Etymology
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Words related to ante-

*ant- 
Proto-Indo-European root meaning "front, forehead," with derivatives meaning "in front of, before; end." Also see *ambhi-.

It forms all or part of: advance; advantage; along; ancestor; ancient (adj.); answer; Antaeus; ante; ante-; ante meridiem; antecede; antecedent; antedate; antediluvian; ante-partum; antepenultimate; anterior; anti-; antic; anticipate; anticipation; antique; antler; avant-garde; elope; end; rampart; un- (2) prefix of reversal; until; vambrace; vamp (n.1) "upper of a shoe or boot;" vanguard.

It is the hypothetical source of/evidence for its existence is provided by: Sanskrit antah "end, border, boundary;" Hittite hanti "opposite;" Greek anta, anten "opposite," anti "over against, opposite, before;" Latin ante (prep., adv.) "before (in place or time), in front of, against;" Old Lithuanian anta "on to;" Gothic anda "along;" Old English and- "against;" German ent- "along, against."
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ante-bellum (adj.)
also antebellum, from Latin phrase ante bellum, literally "before the war;" see ante- + bellicose. In U.S., usually in reference to the American Civil War (1861-65); attested in that specific sense by 1862 (it appears in a June 14 entry in Mary Chesnut's diary).
antechamber (n.)
"chamber which gives access to a principal chamber; waiting room," 1650s, antichamber, from French antichambre (16c.), on analogy of Italian anticamera (see ante- and chamber (n.)). English spelling Latinized to ante- in 18c.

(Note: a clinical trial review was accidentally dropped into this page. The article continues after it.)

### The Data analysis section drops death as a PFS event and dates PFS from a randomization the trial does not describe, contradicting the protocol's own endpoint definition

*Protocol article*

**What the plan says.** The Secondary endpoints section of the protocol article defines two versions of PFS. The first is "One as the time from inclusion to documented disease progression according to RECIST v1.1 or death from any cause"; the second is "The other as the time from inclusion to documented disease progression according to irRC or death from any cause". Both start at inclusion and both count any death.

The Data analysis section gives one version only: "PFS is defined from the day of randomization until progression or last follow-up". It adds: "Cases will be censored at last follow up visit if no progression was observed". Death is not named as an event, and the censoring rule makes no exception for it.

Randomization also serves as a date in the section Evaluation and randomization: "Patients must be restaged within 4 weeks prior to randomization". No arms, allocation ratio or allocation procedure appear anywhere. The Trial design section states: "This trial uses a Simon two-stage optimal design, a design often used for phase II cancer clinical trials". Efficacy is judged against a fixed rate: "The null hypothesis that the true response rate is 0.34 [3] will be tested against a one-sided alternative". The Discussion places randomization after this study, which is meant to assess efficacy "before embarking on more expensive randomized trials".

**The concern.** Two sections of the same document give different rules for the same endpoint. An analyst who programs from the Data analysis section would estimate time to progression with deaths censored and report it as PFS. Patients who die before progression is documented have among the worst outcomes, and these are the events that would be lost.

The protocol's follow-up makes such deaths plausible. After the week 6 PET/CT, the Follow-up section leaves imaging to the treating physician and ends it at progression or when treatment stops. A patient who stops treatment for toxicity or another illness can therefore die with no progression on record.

ante-mortal (adj.)
"occurring before death," 1827; see ante- + mortal (adj.).
antemundane (adj.)
"existing or happening before the creation of the world," 1731; see ante- + mundane.
antenatal (adj.)
"before birth," 1798; see ante- "before" + natal "pertaining to birth." Ante-nati was an old term for (in Scotland) those born before the accession of James I to the English throne, also used in U.S. in reference to those born in the colonies before the Declaration of Independence.
antenuptial (adj.)
"prior to marriage," 1757, originally in reference to children's births, from Late Latin antenuptialis; see ante- + nuptial.
ante-room (n.)
also anteroom, "small room giving access to a larger," especially a waiting room for visitors, 1762, literally "a room in front;" after French antichambre, Italian anticamera, from Latin ante "before" (see ante-) + camera (see chamber (n.)).
antipasto (n.)
1929, from Italian antipasto, from anti- "before" (from Latin ante; see ante-) + pasto "food," from Latin pascere "to feed," from PIE root *pa- "to feed." Earlier Englished as antepast "something taken before a meal to whet the appetite" (1580s).